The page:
One of the most dangerous Convicts

Portrait of Dostoevsky

In the mid-1840s Dostoevsky wrote his first novel, Poor Folk, which gained him entry into literary circles including Petrashevsky Circle. The Petrashevsky Circle was a Russian literary discussion group of progressive-minded intellectuals in St. Petersburg in the 1840s. Petrashevsky Circle was founded by Mikhail Petrashevsky, who had proposed social reforms in Russia. Nicholas I, the Emperor of Russia, alarmed at the prospect of the revolutions of 1848 spreading to Russia, saw great danger in organisations like the Petrashevsky Circle. In 1849, members of the Circle were arrested and imprisoned. The members were held in the well-defended Peter and Paul Fortress, which housed the most dangerous convicts.

They sentenced the members of the circle to death by firing squad, and the prisoners were taken to Semyonov Place in St Petersburg on 23 December 1849 where they were split into three-man groups. Dostoevsky was the third in the second row; next to him stood Pleshcheyev and Durov. The execution was stayed when a cart delivered a letter from the Emperor commuting the sentence.

It is belived that the Emperor had agreed to the lesser sentences, but gave explicit instructions that only after the entire ritual of preparation for execution had been completed should the prisoners be told that their lives had been spared by an act of imperial grace.

Dostoevsky served four years of exile with hard labour at a katorga prison camp in Omsk, Siberia, followed by a term of compulsory military service. After a fourteen-day sleigh ride, the prisoners reached Tobolsk, a prisoner way station. Despite the circumstances, Dostoevsky consoled the other prisoners, such as the Petrashevist Ivan Yastrzhembsky, who was surprised by Dostoevsky's kindness and eventually abandoned his decision to commit suicide. In Tobolsk, the members received food and clothes from the Decembrist women, as well as several copies of the New Testament with a ten-ruble banknote inside each copy. Dostoevsky described his barracks, as follows:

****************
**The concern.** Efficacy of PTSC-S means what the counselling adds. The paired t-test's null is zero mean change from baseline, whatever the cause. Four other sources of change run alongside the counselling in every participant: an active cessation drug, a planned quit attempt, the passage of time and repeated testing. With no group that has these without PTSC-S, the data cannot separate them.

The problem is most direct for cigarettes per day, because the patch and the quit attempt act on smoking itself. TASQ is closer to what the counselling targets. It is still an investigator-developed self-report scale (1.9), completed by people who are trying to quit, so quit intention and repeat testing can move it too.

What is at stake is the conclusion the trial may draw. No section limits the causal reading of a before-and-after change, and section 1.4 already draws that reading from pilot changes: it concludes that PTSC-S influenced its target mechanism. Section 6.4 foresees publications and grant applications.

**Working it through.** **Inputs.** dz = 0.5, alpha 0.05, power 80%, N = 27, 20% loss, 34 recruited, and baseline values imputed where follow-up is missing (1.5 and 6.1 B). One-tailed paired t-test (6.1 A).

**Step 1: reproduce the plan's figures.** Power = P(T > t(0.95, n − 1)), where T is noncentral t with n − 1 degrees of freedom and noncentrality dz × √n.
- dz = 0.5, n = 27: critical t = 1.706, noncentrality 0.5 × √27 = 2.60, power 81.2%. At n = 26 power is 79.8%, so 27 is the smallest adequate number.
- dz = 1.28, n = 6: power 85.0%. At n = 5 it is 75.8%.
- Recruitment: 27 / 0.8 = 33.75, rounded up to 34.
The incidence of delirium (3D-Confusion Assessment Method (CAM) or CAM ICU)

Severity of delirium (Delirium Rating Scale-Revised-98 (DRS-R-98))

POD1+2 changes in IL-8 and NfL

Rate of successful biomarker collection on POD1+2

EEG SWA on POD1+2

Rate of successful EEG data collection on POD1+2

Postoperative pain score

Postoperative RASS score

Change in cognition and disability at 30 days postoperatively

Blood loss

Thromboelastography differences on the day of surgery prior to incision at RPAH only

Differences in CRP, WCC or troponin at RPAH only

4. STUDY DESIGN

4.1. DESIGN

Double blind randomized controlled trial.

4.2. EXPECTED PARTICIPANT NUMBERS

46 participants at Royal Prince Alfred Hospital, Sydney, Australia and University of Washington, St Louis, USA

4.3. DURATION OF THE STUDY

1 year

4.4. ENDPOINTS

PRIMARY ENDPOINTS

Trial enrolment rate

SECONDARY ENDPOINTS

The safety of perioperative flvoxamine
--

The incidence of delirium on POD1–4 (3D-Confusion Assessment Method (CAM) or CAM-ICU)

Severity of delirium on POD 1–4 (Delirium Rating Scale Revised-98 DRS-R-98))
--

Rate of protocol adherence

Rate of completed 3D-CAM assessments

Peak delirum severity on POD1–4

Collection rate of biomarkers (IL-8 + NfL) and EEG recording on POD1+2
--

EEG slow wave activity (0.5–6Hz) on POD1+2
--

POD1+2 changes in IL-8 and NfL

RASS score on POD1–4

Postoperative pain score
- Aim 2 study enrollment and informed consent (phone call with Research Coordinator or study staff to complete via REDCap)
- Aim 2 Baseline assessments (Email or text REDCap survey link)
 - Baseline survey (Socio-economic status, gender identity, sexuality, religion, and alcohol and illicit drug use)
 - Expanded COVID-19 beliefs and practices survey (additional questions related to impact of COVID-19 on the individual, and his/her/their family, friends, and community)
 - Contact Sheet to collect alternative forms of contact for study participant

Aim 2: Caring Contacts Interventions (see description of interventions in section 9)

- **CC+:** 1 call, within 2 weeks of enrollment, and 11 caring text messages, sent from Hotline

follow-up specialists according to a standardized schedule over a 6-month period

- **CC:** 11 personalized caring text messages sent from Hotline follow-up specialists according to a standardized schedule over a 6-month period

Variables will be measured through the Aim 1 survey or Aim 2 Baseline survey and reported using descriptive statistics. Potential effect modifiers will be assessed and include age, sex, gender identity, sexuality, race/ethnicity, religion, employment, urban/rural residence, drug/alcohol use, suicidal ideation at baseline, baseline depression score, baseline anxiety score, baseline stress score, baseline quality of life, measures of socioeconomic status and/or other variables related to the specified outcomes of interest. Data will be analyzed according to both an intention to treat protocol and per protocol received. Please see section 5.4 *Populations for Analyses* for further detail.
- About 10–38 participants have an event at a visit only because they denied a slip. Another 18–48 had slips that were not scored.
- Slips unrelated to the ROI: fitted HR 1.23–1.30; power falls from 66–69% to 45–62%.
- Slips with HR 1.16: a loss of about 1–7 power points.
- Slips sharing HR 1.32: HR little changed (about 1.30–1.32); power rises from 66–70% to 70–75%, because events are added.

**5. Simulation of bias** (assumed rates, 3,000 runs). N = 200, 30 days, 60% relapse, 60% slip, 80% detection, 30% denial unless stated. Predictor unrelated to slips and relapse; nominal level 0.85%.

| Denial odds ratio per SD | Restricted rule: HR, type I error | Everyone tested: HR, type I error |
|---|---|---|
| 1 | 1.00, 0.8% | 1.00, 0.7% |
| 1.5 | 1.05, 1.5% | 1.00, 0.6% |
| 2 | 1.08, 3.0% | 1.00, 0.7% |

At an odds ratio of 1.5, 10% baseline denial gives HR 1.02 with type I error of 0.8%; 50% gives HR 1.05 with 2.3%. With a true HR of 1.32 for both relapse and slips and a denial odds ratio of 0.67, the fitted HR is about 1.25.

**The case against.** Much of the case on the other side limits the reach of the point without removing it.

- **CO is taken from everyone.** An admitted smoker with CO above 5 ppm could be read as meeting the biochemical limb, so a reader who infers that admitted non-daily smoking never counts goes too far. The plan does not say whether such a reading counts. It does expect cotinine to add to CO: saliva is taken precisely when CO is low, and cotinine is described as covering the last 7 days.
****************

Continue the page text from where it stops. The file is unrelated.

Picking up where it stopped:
"In summer, intolerable closeness; in winter, unendurable cold. All the floors were rotten. Filth on the floors an inch thick; one could slip and fall ... We were packed like herrings in a barrel ... There was no room to turn around. From dusk to dawn it was impossible not to behave like pigs ... Fleas, lice, and black beetles by the bushel ..."

Classified as "one of the most dangerous convicts", Dostoevsky had his hands and feet shackled until his release. He was only permitted to read his New Testament Bible. The smell of the toilet pervaded the entire building, and the small bathroom had to suffice for more than 200 people. Dostoevsky was occasionally sent to the military hospital, where he read newspapers and Dickens novels. He was respected by most of the other prisoners, and despised by some because of his xenophobic statements.

Dostoevsky's literary works explore human psychology in the troubled political, social, and spiritual atmospheres of 19th-century Russia. His most acclaimed works include Crime and Punishment, The Idiot, Demons, etc.

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